Our future depends on understanding and celebrating UK engineering.

It seems not to be widely realised that engineering is a huge success story for the UK. Turnover of UK engineering enterprises is £1.06 trillion in the year ending March 2011; that’s about a quarter of the turnover of all UK enterprises and over three times the size of the retail sector.

Engineering brings us jobs: the UK engineering sector employs 5.4 million people across working in more than half a million companies

The UK has world-leading engineering companies, ranging from Rolls Royce, BAE Systems, McLaren, Jaguar Land Rover, Rockstar (developers of Grand Theft Auto – 125 million copies sold) and ARM (whose microprocessors power the world’s smartphones), to smaller world-leaders such as Oxford Instruments, Renishaw, and this year’s MacRobert Award winner, RealVNC – a 200 person company in Cambridge that develops the world’s most widely implemented software.

As Britain and the world come out of recession, we shall need many more engineers. The Royal Academy of Engineering’s analysis shows we need around 1.25 million science, engineering and technology professionals and technicians by 2020, (including a high proportion of professional engineers) to support the UK’s economic recovery. We must not allow the recovery to falter through an avoidable shortage of engineers and technicians.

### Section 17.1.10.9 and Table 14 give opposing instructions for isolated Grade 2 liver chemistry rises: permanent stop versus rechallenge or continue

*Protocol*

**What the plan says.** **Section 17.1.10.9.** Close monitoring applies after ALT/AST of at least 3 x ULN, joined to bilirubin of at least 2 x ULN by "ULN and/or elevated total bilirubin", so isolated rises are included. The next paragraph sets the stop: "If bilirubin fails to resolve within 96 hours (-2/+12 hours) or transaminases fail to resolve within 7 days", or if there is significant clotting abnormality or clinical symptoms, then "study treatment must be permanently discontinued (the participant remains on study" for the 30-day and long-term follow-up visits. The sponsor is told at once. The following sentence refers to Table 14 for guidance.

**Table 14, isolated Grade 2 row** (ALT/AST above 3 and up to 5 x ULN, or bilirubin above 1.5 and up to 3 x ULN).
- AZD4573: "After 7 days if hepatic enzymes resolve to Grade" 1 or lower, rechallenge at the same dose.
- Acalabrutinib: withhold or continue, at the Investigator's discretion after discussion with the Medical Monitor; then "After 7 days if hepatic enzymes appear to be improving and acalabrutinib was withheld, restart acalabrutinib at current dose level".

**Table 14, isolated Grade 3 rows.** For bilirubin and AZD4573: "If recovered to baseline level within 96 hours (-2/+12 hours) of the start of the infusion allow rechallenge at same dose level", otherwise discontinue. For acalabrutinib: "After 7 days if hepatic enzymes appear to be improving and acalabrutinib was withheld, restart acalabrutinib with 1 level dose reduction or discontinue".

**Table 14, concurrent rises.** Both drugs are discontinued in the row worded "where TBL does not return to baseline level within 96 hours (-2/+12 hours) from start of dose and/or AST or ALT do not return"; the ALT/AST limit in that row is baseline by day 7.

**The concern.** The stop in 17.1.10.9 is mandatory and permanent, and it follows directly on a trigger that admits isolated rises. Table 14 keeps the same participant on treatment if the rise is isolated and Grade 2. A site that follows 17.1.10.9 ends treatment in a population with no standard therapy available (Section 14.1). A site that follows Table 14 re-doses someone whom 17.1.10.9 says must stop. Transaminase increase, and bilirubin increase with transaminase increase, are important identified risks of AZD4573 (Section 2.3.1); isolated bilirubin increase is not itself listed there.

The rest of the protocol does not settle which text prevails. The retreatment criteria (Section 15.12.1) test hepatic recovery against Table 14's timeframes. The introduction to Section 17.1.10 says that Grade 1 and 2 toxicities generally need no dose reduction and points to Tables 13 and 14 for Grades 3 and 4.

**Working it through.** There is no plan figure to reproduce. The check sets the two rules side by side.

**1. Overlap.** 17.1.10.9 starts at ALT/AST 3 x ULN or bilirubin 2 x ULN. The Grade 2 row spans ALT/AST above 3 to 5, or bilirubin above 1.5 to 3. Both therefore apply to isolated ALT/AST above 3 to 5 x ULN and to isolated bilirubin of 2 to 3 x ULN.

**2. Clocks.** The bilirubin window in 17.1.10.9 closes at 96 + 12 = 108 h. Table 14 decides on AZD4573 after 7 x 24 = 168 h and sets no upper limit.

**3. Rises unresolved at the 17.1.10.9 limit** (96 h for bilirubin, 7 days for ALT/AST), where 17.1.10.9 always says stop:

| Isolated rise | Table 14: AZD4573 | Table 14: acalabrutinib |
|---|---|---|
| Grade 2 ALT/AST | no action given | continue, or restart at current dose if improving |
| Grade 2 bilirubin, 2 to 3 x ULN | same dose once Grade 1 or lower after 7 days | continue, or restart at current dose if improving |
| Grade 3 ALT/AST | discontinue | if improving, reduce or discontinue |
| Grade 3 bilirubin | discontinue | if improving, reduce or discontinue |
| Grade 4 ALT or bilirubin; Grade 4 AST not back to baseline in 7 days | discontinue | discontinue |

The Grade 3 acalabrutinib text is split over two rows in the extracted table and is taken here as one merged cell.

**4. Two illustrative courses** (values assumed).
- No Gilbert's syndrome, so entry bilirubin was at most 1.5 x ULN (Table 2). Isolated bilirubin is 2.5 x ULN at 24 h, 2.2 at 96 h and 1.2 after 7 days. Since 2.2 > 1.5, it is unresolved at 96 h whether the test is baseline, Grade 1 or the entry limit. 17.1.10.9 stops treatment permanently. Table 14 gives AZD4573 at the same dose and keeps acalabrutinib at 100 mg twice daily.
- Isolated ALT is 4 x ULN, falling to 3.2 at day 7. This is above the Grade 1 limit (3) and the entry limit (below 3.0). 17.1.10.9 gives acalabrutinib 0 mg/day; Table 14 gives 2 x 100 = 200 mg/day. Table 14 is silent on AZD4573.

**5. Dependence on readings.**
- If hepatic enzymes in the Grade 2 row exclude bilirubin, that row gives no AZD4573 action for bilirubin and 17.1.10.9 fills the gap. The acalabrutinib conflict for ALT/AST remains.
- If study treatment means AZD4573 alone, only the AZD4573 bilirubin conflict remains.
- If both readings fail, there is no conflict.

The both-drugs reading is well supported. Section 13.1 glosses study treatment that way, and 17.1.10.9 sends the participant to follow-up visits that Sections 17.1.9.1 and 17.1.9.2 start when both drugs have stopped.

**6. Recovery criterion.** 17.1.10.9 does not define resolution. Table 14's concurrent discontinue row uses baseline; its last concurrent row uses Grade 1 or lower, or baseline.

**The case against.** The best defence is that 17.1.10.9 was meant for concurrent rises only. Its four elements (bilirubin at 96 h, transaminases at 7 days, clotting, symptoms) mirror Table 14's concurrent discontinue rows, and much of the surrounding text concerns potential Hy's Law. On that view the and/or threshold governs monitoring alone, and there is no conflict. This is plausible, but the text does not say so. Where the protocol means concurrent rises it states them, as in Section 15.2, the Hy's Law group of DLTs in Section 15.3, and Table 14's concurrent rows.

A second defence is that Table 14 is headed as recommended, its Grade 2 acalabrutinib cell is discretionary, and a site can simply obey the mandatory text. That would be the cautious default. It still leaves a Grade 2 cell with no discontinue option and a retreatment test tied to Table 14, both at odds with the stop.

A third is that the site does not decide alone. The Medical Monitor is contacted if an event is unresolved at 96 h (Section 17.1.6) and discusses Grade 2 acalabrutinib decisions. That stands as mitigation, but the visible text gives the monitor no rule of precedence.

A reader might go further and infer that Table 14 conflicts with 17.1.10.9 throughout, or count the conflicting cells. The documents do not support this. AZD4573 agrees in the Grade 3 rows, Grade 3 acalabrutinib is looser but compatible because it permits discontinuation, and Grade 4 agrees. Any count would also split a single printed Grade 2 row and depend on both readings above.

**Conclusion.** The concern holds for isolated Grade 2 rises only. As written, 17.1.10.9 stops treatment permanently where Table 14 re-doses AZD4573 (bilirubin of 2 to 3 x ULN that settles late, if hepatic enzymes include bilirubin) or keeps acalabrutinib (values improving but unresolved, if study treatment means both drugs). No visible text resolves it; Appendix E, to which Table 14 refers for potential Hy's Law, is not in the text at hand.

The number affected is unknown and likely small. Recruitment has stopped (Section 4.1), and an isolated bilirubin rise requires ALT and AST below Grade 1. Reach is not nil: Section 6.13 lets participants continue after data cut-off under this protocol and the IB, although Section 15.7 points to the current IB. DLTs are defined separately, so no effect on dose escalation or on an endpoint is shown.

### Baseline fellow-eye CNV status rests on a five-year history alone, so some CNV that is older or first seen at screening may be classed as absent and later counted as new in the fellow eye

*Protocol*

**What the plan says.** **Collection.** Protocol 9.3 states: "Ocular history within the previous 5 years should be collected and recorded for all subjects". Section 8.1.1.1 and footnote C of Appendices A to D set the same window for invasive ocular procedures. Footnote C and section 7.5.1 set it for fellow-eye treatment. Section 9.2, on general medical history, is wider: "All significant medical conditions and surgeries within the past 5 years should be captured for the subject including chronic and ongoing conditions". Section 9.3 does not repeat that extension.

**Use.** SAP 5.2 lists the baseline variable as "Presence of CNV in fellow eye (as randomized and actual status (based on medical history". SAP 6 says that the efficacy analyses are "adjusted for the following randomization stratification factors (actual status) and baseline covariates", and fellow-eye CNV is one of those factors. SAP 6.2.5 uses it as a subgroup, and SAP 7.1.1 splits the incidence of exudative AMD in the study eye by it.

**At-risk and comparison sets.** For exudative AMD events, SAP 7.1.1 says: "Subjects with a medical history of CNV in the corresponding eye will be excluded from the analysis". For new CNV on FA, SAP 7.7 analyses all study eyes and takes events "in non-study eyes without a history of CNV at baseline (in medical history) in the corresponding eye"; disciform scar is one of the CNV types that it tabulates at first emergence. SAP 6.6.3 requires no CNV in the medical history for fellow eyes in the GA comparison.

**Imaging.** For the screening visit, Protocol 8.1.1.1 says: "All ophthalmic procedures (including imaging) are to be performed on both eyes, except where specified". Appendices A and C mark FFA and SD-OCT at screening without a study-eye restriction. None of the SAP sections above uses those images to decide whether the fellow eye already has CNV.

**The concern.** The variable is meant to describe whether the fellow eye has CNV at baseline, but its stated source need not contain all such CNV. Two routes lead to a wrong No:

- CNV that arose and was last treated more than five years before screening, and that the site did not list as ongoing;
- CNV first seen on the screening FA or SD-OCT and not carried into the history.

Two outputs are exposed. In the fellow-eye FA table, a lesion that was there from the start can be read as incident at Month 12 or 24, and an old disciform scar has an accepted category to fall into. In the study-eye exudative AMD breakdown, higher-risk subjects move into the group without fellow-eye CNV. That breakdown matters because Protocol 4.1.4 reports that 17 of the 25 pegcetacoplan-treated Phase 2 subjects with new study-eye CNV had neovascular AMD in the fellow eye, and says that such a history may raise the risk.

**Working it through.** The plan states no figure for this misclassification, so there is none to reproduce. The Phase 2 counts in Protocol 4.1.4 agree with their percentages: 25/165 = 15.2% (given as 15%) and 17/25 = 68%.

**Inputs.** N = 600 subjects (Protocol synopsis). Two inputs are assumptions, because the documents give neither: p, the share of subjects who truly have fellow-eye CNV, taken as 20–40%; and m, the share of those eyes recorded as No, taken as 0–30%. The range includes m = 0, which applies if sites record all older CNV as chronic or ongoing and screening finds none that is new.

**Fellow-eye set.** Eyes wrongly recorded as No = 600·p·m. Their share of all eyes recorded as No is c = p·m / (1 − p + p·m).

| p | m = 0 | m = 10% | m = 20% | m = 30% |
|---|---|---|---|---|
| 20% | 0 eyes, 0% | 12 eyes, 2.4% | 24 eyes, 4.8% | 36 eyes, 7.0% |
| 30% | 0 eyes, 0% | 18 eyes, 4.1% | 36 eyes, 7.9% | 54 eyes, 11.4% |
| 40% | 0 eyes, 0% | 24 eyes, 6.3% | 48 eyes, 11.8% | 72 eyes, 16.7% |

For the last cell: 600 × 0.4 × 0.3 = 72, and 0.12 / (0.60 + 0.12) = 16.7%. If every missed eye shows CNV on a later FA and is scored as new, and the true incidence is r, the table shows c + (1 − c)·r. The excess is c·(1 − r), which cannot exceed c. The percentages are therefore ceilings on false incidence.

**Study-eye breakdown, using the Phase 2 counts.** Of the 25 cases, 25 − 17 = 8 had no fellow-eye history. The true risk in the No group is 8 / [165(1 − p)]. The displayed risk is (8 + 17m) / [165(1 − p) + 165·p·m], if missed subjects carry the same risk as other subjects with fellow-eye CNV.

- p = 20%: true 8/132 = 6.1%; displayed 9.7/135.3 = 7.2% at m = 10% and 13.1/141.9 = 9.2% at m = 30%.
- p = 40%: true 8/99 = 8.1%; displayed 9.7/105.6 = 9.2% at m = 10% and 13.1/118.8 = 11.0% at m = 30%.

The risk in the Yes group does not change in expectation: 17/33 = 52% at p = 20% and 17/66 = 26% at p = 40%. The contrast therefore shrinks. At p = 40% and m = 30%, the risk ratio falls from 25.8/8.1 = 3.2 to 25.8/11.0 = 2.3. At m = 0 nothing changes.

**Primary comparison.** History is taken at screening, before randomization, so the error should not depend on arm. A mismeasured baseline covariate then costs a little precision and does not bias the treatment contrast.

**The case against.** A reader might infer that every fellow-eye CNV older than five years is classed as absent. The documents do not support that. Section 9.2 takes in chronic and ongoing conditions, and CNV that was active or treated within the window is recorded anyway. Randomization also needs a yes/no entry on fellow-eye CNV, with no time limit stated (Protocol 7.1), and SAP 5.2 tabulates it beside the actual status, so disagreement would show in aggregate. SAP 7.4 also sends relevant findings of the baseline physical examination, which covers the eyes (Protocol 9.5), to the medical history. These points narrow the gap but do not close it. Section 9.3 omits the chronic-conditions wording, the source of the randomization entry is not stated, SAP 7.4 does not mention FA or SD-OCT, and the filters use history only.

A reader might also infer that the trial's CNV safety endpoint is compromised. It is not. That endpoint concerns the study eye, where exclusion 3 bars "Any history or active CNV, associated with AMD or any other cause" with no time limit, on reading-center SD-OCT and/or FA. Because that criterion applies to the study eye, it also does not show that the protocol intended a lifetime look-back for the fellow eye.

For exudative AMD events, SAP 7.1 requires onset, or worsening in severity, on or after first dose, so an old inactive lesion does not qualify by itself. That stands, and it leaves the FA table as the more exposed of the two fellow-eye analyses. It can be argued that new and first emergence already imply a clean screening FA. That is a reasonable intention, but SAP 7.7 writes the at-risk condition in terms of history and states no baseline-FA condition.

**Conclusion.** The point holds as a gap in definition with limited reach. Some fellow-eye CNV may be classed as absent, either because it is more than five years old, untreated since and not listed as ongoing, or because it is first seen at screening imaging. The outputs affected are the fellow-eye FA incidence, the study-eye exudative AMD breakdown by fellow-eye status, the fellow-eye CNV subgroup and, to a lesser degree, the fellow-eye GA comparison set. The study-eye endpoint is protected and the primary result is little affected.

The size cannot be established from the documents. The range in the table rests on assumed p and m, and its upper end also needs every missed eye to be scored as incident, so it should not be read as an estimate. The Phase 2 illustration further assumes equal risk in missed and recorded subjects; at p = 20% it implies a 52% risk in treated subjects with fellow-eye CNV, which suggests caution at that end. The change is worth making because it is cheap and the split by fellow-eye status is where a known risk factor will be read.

We shall also need many more engineers to ensure that we have a secure supply of energy and to counter the threat of climate change, whether through Carbon Capture and Storage, renewable sources of energy, a new generation of nuclear power or through greatly improved flood defences and the relocation of vulnerable infrastructure. All of these will be needed and all will require engineers.

Where are these engineers to come from? The UK currently only creates about 12,000 engineering graduates each year, many fewer that our competitors or than the UK needs. We need to inspire many more young people to choose an engineering career – especially women, who are tragically under-represented on engineering undergraduate courses and technician apprenticeships.

Somehow, Britain has allowed the world of engineering to lose its glamour and status. This is not the case in China, Brazil, the USA or Germany, where the title of engineer ranks alongside doctor in esteem. We need to turn this round, because it is engineers who will design and build the world that we, our children and grandchildren will live in. What could be more important, more inspiring or more fun than inventing the future and seeing it built? Engineers are helping to bring clean water and food to the world’s poorest countries – in some cases literally making the desert bloom!

Whatever you want from a career, engineering can provide it: there are opportunities to earn a lot of money, to travel, to work with interesting and inspiring colleagues and to make the world a better place. We must not let down our young people by failing to explain the opportunities, the satisfaction and the sheer fun of a career in engineering. Engineering is most certainly not boring.